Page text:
BRUSSELS/PARIS (Reuters) - France and Germany will agree to a U.S. plan for NATO to take a bigger role in the fight against Islamic militants at a meeting with President Donald Trump on Thursday, but insist the move is purely symbolic, four senior European diplomats said.
The decision to allow the North Atlantic Treaty Organization to join the coalition against Islamic State in Syria and Iraq follows weeks of pressure on the two allies, who are wary of NATO confronting Russia in Syria and of alienating Arab countries who see NATO as pushing a pro-Western agenda.
“NATO as an institution will join the coalition,” said one senior diplomat involved in the discussions. “The question is whether this just a symbolic gesture to the United States. France and Germany believe it is.”
Flying to the NATO meeting in Brussels with Trump, U.S. Secretary of State Rex Tillerson said on Wednesday it would be an important step for the Organization to join the U.S.-led, 68-nation coalition.
“I think they’re going to support NATO joining and becoming a formal member,” he said, referring to “a couple of countries that are still thinking it over” but not giving details.
A senior French diplomat said Paris was ready to accept NATO joining, but that its role would be limited to training and intelligence, things allies were already involved in.
“We want to ensure that momentum (in the U.S.-led coalition) is not disturbed,” the diplomat said.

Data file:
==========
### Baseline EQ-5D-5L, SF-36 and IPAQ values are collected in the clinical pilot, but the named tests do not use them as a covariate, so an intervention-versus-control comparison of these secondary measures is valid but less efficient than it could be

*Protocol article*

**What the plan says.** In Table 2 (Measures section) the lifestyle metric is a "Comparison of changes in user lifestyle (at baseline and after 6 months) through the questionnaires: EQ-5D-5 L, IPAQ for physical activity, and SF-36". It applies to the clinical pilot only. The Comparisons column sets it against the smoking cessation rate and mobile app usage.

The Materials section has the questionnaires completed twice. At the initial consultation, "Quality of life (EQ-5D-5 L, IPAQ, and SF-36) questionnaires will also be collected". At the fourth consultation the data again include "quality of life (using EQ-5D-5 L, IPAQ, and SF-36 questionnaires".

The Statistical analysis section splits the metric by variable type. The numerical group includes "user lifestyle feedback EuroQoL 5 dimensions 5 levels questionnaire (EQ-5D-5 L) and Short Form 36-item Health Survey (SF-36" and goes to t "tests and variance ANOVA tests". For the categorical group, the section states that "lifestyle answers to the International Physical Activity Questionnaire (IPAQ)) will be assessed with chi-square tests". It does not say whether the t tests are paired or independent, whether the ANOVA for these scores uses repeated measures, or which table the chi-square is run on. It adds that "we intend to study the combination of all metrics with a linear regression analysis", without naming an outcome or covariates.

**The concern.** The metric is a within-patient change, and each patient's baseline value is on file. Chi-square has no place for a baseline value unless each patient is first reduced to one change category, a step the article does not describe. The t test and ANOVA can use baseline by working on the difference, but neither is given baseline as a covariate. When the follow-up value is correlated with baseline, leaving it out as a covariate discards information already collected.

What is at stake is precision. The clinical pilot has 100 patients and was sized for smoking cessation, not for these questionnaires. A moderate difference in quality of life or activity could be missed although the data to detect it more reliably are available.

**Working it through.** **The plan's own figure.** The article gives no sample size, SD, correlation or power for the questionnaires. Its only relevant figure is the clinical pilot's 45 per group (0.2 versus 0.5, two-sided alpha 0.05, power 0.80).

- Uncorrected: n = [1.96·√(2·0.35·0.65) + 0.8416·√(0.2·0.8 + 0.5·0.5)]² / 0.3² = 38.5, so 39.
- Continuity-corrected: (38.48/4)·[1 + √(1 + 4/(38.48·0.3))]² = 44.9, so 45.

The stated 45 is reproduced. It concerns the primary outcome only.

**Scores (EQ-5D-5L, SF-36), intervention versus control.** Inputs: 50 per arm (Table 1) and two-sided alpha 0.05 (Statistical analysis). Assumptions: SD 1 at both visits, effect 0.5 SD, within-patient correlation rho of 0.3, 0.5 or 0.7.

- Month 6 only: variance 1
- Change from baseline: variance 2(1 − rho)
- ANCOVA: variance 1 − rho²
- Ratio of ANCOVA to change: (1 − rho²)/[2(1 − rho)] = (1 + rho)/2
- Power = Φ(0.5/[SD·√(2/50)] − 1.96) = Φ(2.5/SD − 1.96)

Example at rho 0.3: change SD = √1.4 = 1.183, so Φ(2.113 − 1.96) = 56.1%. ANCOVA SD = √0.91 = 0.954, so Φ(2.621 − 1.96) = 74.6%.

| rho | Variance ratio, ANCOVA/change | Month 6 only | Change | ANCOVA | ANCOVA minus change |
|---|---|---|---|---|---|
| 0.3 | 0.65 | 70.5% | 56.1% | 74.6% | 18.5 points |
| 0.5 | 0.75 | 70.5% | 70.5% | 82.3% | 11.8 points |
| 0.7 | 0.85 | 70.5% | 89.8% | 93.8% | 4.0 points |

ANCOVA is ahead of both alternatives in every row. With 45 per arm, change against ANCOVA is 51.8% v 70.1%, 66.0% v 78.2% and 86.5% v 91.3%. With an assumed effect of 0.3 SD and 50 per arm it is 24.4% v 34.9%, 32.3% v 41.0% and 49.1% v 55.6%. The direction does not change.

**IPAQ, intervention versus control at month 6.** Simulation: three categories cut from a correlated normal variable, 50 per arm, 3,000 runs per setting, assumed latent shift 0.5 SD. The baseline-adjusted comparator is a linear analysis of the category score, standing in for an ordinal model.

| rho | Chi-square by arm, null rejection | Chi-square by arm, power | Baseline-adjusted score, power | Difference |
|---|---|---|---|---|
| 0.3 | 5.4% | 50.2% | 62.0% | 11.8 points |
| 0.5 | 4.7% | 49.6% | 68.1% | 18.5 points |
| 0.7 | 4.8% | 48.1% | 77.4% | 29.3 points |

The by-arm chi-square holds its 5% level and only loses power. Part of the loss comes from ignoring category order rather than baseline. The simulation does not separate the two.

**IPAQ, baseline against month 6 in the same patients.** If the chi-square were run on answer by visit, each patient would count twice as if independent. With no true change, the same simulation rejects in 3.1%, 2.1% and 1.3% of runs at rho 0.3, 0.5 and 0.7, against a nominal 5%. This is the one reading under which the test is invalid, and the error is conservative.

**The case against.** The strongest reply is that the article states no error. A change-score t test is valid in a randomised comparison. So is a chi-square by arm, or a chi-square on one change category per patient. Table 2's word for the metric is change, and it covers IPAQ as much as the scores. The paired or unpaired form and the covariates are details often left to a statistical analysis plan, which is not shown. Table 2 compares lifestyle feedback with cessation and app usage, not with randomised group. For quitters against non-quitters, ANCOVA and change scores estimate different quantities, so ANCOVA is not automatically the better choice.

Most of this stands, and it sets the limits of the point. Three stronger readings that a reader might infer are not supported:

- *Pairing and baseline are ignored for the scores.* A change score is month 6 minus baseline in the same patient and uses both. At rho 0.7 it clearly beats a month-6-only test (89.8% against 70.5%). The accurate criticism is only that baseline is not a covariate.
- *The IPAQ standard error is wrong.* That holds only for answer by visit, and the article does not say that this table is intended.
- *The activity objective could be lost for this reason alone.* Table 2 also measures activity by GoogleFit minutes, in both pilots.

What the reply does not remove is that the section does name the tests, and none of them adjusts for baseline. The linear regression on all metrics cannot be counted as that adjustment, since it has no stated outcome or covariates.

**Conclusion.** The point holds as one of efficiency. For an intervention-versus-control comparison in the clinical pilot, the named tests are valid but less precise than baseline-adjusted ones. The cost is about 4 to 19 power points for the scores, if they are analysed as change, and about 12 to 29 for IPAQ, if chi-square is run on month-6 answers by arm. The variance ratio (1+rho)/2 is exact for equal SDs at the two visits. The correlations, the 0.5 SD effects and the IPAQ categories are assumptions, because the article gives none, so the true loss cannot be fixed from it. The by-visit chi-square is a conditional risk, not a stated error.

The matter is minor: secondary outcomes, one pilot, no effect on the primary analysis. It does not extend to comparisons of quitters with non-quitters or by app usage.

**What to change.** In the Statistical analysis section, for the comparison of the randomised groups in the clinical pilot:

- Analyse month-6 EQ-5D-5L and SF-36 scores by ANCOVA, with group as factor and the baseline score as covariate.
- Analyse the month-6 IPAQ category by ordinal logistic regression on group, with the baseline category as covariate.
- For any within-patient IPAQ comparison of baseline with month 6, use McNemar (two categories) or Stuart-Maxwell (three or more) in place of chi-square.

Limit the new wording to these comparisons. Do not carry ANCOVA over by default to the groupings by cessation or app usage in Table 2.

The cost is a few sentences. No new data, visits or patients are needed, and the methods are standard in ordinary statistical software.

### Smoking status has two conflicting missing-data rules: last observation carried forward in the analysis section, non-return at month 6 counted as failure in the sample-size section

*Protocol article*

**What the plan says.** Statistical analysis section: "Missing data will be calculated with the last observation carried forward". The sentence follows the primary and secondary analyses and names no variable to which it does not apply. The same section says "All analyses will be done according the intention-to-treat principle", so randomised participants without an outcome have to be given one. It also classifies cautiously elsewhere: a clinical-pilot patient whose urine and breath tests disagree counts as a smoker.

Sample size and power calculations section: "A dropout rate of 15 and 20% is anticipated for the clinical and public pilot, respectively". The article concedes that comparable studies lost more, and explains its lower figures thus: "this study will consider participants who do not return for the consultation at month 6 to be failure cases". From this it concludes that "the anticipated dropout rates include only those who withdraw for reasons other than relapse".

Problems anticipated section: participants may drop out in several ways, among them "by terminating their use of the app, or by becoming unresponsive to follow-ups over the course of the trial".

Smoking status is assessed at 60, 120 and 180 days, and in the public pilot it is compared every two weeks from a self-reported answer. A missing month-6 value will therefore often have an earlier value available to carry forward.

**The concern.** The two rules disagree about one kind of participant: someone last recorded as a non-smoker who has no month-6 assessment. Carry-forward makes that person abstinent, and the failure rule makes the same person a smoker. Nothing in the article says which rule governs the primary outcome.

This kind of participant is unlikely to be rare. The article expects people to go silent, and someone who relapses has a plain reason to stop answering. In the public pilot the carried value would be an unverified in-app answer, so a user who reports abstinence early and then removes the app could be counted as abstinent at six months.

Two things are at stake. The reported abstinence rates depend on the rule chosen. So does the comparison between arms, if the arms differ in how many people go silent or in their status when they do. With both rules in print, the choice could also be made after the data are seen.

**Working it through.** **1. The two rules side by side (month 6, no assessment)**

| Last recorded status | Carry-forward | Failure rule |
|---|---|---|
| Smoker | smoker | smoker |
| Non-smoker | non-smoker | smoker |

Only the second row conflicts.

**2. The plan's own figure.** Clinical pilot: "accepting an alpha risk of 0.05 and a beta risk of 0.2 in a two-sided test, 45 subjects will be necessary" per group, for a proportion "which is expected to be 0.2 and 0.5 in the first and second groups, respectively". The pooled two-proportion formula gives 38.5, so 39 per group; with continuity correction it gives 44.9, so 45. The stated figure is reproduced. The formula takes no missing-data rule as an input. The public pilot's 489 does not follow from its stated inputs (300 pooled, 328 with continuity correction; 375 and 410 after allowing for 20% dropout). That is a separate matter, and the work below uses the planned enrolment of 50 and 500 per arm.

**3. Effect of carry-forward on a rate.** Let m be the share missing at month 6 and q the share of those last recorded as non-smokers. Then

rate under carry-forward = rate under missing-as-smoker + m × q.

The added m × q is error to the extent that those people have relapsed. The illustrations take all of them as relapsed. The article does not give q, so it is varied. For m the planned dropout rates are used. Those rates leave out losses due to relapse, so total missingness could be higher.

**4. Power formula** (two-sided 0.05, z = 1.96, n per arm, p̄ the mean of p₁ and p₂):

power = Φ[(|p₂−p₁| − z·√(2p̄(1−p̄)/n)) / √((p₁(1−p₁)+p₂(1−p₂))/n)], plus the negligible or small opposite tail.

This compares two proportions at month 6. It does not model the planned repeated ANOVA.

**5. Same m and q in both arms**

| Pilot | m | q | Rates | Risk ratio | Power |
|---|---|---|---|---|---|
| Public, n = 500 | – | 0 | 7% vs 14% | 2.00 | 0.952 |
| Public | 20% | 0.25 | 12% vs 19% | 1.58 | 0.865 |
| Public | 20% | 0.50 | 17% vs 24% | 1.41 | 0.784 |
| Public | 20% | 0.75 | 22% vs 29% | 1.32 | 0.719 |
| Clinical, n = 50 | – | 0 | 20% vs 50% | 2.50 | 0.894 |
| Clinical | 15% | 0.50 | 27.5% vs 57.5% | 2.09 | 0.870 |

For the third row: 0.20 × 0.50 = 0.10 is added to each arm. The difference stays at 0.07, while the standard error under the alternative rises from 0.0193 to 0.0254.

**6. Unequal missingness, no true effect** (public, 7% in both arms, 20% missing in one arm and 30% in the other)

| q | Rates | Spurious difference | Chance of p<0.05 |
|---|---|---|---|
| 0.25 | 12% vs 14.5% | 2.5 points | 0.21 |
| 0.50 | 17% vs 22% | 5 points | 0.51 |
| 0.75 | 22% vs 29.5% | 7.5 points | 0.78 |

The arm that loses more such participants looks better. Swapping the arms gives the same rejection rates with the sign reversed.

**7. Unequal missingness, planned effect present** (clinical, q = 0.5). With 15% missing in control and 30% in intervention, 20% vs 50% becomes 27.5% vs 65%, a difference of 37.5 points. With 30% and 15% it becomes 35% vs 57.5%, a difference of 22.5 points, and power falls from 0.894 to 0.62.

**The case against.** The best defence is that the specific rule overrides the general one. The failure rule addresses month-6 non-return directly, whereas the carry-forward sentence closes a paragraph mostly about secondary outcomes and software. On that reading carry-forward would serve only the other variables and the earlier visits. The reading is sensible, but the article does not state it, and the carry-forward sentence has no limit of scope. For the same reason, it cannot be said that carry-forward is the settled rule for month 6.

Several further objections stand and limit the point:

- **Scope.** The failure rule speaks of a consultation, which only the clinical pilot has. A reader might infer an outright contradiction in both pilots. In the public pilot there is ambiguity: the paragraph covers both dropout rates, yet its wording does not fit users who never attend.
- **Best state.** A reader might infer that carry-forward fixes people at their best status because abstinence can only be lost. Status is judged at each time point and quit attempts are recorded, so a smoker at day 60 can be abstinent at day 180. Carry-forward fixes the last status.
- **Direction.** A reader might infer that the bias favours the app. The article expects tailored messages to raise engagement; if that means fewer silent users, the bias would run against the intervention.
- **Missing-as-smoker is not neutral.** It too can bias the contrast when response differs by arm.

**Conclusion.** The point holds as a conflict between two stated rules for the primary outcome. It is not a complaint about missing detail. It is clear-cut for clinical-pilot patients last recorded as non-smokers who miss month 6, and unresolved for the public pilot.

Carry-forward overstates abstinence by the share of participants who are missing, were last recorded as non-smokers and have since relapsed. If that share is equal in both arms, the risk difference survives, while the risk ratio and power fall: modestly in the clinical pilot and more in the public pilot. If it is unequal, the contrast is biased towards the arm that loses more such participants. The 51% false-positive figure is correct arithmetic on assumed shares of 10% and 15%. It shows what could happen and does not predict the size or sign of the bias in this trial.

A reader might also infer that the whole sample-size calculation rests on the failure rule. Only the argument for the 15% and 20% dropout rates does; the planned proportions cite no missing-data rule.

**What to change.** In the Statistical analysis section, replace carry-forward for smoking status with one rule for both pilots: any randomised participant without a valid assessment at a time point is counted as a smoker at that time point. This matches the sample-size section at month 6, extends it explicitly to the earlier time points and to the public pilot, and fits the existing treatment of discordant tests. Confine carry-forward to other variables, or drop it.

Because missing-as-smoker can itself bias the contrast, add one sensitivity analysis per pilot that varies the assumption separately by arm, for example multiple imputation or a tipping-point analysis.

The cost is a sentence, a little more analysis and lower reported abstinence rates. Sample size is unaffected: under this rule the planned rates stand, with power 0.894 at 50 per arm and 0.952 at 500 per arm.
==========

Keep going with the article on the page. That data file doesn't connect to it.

U.S. and other European officials want to show Trump, who called NATO “obsolete” because he said it was not doing enough against terrorism, that the alliance is responding.
While Islamic State is on the verge of defeat in its Iraqi stronghold of Mosul and bracing for an assault against its de facto capital in Raqqa, Syria, U.S. officials are concerned fleeing militants could leave a vacuum that could prompt Arab tribal fighters to turn on each other to gain control.
All 28 NATO allies are members of the coalition, but the alliance as a formal member could become more involved, contributing equipment, training and the expertise it gained leading nations against al Qaeda and the Taliban in Afghanistan.
NATO Secretary-General Jens Stoltenberg has also made the case for a non-combat role for the alliance in Syria and Iraq.
“NATO joining the coalition will also provide a better platform for coordinating the activities of NATO allies ... in the fight against terrorism,” Stoltenberg said.
“It sends a strong and clear message of unity in the fight against terrorism and especially in light of the terrorist attacks in Manchester,” he said.
A suicide bomber killed 22 people, including children, in an attack on a crowded concert hall in the English city on Monday.
Some allies including Britain were keen for NATO to do even more, for example using its AWACS surveillance planes over Syria and running command-and-control operations.
German and French opposition means that for the moment, only one plane will watch over Syria from NATO-ally Turkey’s airspace to provide air traffic information to improve safety for planes.
French government spokesman Christophe Castaner told reporters that President Emmanuel Macron would speak to Trump at their lunch in Brussels on Thursday and that he understood Trump’s call for a greater NATO role in Syria and Iraq.
“The president will say that he is attentive to this (Trump’s call), but to make clear that it is not about transforming NATO into the sole strike force against Islamic State,” Castaner said.
Additional reporting by Steve Holland; editing by John Stonestreet